Waltham, MA—Flies, unlike humans, can't manipulate the temperature of their surroundings so they need to pick the best spot for flourishing. New Brandeis University research in this week's Nature reveals that they have internal thermosensors to help them.
JACKSONVILLE, Fla. Researchers at Mayo Clinic, with their national and international collaborators, have discovered how a class of agents now in testing to treat Alzheimer's disease work, and say they may open up an avenue of drug discovery for this disease and others.
COLLEGE STATION June 11, 2008 Understanding the way bacterial cells "talk" to each other could lead to more effective methods for fighting the often persistent and serious infections caused by the biofilms they form, says a Texas A&M University professor of chemical engineering who not only has deciphered their language but also discovered how to quell their conversation.
Scientists have discovered a previously unknown mechanism by which apolipoprotein E, a molecule whose mutation is linked to Alzheimer's disease (AD), stimulates degradation of sticky amyloid beta (A?) protein within the brain. The research, published by Cell Press in the June 12 issue of the journal Neuron, may lead to a powerful new therapy for this devastating disease.
Did you ever wonder why it is so difficult to part with your stuff? A new study reveals fascinating insights into the specific neuropsychological mechanisms that are linked with the potential loss of possessions. The research, published by Cell Press in the June 12 issue of the journal Neuron, has important implications for both neuroscience and economics and may even explain why you are reluctant to sell your iPod.
British parents are to be quizzed about their children's sex education in a unique study that hopes to improve the way the subject is taught to deaf pupils.
The University of Manchester's Audiology and Deafness team is recruiting parents of both deaf and hearing primary school children for its research on children's sex and relationship education (SRE).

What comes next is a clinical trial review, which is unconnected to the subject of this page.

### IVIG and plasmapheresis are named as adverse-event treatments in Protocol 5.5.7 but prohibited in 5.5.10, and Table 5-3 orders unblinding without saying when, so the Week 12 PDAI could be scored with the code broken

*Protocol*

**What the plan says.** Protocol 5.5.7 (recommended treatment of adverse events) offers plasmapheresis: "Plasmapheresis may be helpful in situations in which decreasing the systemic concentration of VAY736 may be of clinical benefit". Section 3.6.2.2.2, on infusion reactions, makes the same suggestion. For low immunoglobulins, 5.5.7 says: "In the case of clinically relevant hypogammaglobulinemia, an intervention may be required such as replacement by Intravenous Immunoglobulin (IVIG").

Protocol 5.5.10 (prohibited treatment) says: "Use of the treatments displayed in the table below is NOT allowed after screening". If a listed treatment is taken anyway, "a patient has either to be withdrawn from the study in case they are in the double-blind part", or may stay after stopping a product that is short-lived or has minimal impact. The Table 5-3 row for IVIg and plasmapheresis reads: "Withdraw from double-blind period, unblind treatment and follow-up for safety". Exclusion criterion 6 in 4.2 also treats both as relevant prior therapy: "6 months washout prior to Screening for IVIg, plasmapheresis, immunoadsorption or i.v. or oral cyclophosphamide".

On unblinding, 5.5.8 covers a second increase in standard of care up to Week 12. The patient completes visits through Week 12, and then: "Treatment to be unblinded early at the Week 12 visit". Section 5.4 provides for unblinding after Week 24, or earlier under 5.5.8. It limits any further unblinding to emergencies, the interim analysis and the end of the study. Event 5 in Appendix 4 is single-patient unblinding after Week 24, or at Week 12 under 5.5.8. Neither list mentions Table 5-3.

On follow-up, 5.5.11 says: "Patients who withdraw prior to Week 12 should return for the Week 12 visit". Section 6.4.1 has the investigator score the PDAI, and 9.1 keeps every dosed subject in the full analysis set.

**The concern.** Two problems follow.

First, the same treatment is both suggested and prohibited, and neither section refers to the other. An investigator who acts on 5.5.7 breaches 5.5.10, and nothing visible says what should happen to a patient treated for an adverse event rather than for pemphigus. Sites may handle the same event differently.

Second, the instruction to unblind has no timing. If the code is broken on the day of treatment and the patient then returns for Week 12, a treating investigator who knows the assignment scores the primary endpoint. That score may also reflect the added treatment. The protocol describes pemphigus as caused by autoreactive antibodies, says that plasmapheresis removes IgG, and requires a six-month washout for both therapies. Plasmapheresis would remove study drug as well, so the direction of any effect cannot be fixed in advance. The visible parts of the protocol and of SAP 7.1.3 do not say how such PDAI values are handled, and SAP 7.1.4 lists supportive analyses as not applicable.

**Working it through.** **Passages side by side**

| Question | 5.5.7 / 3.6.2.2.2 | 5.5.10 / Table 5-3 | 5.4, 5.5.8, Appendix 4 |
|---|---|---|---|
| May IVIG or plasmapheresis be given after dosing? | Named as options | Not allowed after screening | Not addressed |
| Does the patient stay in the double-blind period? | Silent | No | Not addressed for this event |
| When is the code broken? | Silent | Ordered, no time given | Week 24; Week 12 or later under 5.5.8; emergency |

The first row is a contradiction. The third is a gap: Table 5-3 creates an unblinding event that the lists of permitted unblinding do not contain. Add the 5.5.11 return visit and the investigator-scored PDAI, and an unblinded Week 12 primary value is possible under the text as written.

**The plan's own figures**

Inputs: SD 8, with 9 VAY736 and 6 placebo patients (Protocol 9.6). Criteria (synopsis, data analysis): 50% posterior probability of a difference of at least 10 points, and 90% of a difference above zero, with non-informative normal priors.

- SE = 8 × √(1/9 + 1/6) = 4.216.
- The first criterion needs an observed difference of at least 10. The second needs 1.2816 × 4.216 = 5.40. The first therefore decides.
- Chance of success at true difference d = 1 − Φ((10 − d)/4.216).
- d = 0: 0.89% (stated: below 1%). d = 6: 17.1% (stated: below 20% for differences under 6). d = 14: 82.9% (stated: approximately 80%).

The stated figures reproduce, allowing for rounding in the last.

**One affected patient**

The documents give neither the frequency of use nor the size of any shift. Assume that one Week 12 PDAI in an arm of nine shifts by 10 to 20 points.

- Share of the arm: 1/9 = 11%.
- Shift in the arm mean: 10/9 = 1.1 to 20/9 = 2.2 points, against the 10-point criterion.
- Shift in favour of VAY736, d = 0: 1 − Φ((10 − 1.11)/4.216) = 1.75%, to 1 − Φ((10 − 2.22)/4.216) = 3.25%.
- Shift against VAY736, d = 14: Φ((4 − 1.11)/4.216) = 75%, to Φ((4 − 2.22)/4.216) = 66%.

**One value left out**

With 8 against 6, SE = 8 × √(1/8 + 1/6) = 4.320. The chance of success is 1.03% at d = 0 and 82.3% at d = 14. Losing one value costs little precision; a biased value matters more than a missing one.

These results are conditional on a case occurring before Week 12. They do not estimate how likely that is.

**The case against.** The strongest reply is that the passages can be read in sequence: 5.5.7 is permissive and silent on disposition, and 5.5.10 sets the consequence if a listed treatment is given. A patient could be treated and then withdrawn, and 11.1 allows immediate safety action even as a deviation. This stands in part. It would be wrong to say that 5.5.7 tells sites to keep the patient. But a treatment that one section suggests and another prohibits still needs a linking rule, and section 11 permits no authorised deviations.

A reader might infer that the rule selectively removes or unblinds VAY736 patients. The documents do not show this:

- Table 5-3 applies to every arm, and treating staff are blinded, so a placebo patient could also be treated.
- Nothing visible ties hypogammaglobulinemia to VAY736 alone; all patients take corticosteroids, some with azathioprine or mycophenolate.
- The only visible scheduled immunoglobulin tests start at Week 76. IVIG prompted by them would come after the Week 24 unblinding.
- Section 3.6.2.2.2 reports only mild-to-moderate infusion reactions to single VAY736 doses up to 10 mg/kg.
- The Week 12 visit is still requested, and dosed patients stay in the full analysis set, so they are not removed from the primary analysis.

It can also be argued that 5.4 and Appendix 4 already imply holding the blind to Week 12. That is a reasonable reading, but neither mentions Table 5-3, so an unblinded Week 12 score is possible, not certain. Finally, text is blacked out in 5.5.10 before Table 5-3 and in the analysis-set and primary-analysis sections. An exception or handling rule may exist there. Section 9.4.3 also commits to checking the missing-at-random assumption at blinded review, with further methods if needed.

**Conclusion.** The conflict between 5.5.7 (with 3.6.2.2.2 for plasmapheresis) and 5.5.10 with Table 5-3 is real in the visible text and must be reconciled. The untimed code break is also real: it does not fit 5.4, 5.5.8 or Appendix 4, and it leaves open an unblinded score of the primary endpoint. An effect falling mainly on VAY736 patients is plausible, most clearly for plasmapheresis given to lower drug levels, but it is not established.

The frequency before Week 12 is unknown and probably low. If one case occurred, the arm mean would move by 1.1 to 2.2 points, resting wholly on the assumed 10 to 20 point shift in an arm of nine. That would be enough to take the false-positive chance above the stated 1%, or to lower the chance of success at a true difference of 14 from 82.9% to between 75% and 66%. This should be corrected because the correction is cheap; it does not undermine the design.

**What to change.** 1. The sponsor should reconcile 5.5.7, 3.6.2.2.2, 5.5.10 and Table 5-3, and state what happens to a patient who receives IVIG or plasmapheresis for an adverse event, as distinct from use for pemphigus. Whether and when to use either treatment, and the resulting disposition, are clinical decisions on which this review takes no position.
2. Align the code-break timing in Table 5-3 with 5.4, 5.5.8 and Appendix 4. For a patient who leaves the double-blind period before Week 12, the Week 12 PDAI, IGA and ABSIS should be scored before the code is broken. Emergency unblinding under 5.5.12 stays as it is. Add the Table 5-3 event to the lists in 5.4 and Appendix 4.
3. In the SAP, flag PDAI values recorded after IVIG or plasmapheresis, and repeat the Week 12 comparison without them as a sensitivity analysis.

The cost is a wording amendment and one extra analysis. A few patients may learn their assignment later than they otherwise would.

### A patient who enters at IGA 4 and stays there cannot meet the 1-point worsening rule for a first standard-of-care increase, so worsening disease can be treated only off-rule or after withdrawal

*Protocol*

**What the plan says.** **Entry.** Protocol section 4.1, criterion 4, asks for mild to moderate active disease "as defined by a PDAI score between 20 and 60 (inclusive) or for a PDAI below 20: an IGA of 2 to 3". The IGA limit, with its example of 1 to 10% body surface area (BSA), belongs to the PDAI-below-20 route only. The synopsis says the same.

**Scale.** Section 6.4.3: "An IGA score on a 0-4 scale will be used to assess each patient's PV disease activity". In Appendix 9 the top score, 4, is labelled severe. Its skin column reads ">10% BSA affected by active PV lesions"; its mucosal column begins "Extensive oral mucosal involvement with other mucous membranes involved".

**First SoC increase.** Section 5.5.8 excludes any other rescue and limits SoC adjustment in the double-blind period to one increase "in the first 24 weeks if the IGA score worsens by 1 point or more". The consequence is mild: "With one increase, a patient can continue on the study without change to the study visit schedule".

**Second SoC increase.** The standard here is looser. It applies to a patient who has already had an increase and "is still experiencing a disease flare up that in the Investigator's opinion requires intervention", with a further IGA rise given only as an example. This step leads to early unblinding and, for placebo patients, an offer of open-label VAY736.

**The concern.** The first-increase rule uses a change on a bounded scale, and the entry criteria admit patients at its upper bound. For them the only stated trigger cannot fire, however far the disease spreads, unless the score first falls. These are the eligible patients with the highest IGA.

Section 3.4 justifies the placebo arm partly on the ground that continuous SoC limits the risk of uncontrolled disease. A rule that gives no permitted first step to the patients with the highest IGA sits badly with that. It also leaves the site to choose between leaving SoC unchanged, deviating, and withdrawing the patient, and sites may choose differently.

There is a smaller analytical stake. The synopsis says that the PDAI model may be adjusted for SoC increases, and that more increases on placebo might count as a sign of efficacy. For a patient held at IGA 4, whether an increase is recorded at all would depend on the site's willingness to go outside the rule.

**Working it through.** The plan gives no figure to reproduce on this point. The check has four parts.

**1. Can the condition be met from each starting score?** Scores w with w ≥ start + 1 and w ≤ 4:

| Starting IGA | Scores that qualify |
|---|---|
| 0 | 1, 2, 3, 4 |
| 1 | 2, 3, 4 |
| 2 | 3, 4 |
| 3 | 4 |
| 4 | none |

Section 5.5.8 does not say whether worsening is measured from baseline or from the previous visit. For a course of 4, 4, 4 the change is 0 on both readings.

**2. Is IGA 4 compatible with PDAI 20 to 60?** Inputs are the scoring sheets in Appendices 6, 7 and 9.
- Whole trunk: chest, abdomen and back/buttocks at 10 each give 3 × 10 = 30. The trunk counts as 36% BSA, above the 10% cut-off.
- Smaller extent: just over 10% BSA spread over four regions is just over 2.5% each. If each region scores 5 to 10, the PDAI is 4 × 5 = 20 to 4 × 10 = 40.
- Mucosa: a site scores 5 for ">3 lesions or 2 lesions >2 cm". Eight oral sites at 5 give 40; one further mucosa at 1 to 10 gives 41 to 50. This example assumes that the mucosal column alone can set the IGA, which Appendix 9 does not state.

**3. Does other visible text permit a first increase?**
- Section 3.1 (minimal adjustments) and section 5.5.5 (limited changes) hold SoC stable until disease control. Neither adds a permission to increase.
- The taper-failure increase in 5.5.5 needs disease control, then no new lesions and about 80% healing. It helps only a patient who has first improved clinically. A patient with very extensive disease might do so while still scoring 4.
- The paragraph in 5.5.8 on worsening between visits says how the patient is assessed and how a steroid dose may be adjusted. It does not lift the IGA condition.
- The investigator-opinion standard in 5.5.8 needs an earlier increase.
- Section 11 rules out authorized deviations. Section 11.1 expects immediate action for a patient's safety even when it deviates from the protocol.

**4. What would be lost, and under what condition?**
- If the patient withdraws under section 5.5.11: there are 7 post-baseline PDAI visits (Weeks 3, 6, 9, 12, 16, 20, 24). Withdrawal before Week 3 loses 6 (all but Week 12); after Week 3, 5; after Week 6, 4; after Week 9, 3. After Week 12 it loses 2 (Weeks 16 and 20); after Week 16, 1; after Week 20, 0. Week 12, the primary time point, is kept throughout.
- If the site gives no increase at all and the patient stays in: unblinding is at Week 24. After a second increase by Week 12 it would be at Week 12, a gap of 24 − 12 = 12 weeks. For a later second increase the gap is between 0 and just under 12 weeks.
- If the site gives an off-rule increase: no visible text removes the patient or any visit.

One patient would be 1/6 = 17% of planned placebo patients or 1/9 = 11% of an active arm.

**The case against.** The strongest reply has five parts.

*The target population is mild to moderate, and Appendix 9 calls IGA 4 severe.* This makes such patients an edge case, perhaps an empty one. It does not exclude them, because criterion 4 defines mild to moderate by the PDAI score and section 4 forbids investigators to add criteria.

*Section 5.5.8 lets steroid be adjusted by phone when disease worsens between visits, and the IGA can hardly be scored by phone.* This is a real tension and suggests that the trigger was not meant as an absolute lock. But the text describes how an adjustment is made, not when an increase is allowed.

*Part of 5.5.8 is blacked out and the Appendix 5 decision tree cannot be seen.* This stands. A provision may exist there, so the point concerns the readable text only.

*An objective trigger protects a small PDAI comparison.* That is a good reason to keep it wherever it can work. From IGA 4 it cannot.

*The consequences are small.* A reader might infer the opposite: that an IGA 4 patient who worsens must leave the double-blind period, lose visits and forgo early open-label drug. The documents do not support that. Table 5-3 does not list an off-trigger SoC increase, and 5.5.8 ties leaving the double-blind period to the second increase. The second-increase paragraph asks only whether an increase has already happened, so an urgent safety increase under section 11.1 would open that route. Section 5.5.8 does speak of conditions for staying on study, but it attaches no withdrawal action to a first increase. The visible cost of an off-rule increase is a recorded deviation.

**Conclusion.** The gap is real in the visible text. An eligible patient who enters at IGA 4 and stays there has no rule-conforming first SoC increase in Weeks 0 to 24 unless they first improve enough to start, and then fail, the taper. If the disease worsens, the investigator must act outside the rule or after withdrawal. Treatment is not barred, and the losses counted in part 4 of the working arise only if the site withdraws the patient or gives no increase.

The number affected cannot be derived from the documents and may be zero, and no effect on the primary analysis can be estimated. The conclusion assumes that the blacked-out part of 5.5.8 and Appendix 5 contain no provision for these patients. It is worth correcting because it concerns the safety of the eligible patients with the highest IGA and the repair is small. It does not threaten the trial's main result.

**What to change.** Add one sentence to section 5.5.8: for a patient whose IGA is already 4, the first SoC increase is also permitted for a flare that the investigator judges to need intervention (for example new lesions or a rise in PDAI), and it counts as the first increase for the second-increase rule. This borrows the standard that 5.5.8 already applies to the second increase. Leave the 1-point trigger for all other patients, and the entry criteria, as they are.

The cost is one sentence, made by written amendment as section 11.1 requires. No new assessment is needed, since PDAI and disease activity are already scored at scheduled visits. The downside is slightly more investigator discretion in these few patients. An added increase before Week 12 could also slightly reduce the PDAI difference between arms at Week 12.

Just as a disciplined exercise regimen helps human muscles become stronger and perform better, specialized workouts for the brain can boost cognitive skills, according to Carnegie Mellon scientists. Their new brain imaging study of poor readers found that 100 hours of remedial instruction — reading calisthenics, of sorts, aimed to shore up problem areas — not only improved the skills of struggling readers, but also changed the way their brains activated when they comprehended written sentences.
The results may pave the way to a new era of neuro-education.
An international study published in May 2008 in the New England Journal of Medicine has shown that the coagulation factor VIIa can limit the extent of a cerebral hemorrhage. However, in the long term it does not prevent death or severe impairment.
The Asbestos Research Group, offering hope to sufferers of asbestos-related diseases, was launched at The Wesley Research Institute today.
Special guest Karen Banton, widow of mesothelioma victim and campaigner Bernie Banton, officially launched the group, saying:
"Today brings hope of improved quality of life for those affected by asbestos exposure and ultimately a future free of asbestos-induced sickness."
"Beyond the boardroom and courtroom battles, this is truly Bernie's long-term legacy," she said.
WESTCHESTER, Ill. Primary snoring in children may have an impact on cardiovascular functioning equivalent to that of moderate obstructive sleep apnea (OSA), according to a research abstract that will be presented Wednesday at SLEEP 2008, the 22nd Annual Meeting of the Associated Professional Sleep Societies (APSS).